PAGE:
Is an employer under an obligation to seek employees' permission before placing their photographs on its intranet?
A photograph of an employee displayed on the organisation's intranet would represent "personal data" under the General Data Protection Regulation (2016/679 EU) (GDPR), and its display would also have implications under the privacy provisions of the Human Rights Act 1998.
Under the GDPR, employers are obliged to process personal data "fairly and lawfully". This means that data about an individual must not be processed unless either the employee has consented to its use or one of a restricted list of conditions is met. "Data processing" includes the collection, use and disclosure of personal information, whether held manually or on computer. An employee's consent will be a valid legal basis for publishing their photo only if it is freely given. There must be no adverse consequences for an employee who does not consent. Employees can withdraw their consent at any time.
Furthermore, individuals have the right under the GDPR to be informed if personal data about them is being processed and the reasons why it is being processed. They also have the right to be told to whom the data may be disclosed, as well as the right to request access to the data.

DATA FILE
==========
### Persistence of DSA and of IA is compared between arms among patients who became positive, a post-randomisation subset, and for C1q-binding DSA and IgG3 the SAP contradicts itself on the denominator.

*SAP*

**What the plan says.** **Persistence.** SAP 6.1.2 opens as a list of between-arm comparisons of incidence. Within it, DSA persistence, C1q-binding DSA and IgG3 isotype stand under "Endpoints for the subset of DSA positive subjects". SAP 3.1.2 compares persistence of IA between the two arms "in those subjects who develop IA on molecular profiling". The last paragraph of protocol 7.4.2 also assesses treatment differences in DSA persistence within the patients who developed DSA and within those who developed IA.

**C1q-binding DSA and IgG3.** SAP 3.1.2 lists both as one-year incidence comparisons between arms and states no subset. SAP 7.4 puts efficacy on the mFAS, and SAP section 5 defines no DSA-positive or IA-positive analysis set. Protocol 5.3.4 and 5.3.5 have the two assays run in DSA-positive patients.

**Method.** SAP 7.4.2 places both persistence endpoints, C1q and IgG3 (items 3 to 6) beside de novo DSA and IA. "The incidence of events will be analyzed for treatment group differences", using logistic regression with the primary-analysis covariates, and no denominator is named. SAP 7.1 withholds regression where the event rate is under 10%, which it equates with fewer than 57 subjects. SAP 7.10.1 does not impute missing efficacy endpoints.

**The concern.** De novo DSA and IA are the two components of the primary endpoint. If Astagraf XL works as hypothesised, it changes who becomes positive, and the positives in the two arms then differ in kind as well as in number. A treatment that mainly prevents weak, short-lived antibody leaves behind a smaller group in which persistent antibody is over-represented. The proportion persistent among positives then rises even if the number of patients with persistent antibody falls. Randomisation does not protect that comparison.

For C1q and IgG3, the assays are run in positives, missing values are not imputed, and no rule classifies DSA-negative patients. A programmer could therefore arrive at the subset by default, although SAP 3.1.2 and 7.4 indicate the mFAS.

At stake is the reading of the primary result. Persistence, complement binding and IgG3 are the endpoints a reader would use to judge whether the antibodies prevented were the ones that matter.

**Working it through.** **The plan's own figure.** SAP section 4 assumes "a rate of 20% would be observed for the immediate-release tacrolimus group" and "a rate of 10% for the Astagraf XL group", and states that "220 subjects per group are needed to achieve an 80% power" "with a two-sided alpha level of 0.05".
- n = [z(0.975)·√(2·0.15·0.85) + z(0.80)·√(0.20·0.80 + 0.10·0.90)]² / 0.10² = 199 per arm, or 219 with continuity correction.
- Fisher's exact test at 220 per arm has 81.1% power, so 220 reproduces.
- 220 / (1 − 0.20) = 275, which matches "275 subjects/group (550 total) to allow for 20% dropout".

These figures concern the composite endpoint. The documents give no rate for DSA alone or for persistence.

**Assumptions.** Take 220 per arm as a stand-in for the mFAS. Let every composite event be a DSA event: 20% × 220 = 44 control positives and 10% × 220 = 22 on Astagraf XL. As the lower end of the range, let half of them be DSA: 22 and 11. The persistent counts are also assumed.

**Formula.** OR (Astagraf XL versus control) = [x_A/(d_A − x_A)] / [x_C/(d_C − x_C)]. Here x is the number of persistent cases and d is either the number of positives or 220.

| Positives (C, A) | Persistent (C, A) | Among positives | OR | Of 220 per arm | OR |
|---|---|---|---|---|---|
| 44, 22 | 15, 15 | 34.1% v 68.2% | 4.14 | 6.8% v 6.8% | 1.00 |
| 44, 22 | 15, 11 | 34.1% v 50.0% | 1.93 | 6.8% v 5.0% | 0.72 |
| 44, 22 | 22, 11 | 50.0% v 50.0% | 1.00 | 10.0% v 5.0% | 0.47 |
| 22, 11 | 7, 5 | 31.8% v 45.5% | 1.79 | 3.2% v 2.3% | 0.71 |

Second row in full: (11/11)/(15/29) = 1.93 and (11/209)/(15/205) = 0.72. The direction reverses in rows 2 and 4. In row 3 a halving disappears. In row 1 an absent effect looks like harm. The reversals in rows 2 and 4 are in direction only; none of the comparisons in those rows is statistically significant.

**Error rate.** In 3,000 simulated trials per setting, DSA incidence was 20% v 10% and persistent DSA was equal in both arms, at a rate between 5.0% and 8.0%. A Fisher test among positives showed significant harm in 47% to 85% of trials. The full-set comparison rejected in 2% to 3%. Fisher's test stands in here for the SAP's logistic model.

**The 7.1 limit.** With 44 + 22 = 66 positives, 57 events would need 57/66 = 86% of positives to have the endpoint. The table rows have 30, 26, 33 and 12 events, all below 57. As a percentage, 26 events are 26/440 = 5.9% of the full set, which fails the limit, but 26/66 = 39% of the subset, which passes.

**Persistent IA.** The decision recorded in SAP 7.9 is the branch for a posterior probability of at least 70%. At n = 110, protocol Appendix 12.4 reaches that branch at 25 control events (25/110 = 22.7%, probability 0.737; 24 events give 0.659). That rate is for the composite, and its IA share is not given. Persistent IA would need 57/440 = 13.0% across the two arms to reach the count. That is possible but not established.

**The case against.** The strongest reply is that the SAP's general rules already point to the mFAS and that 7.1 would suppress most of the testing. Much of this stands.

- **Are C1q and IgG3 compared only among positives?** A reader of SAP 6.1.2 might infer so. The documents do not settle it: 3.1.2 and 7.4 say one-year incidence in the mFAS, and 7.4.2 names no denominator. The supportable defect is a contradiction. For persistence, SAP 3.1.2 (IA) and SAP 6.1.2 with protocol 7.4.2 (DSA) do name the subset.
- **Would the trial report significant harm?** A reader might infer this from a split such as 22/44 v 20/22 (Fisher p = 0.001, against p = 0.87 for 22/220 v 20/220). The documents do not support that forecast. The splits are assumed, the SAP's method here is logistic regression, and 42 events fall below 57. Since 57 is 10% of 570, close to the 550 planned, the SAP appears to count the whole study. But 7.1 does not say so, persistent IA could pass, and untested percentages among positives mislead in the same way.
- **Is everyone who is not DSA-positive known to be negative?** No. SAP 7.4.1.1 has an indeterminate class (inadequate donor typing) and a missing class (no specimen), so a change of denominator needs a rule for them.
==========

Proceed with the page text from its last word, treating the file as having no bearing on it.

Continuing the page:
Under Article 8 of the Human Rights Act 1998, individuals have the right to respect for their private and family life, home and correspondence. Using an employee's photograph on an intranet system will be an infringement of that person's private life, unless the employee's consent has first been obtained.
It follows from all this that the employer would be obliged in all cases to obtain an employee's permission before placing their photograph on its intranet.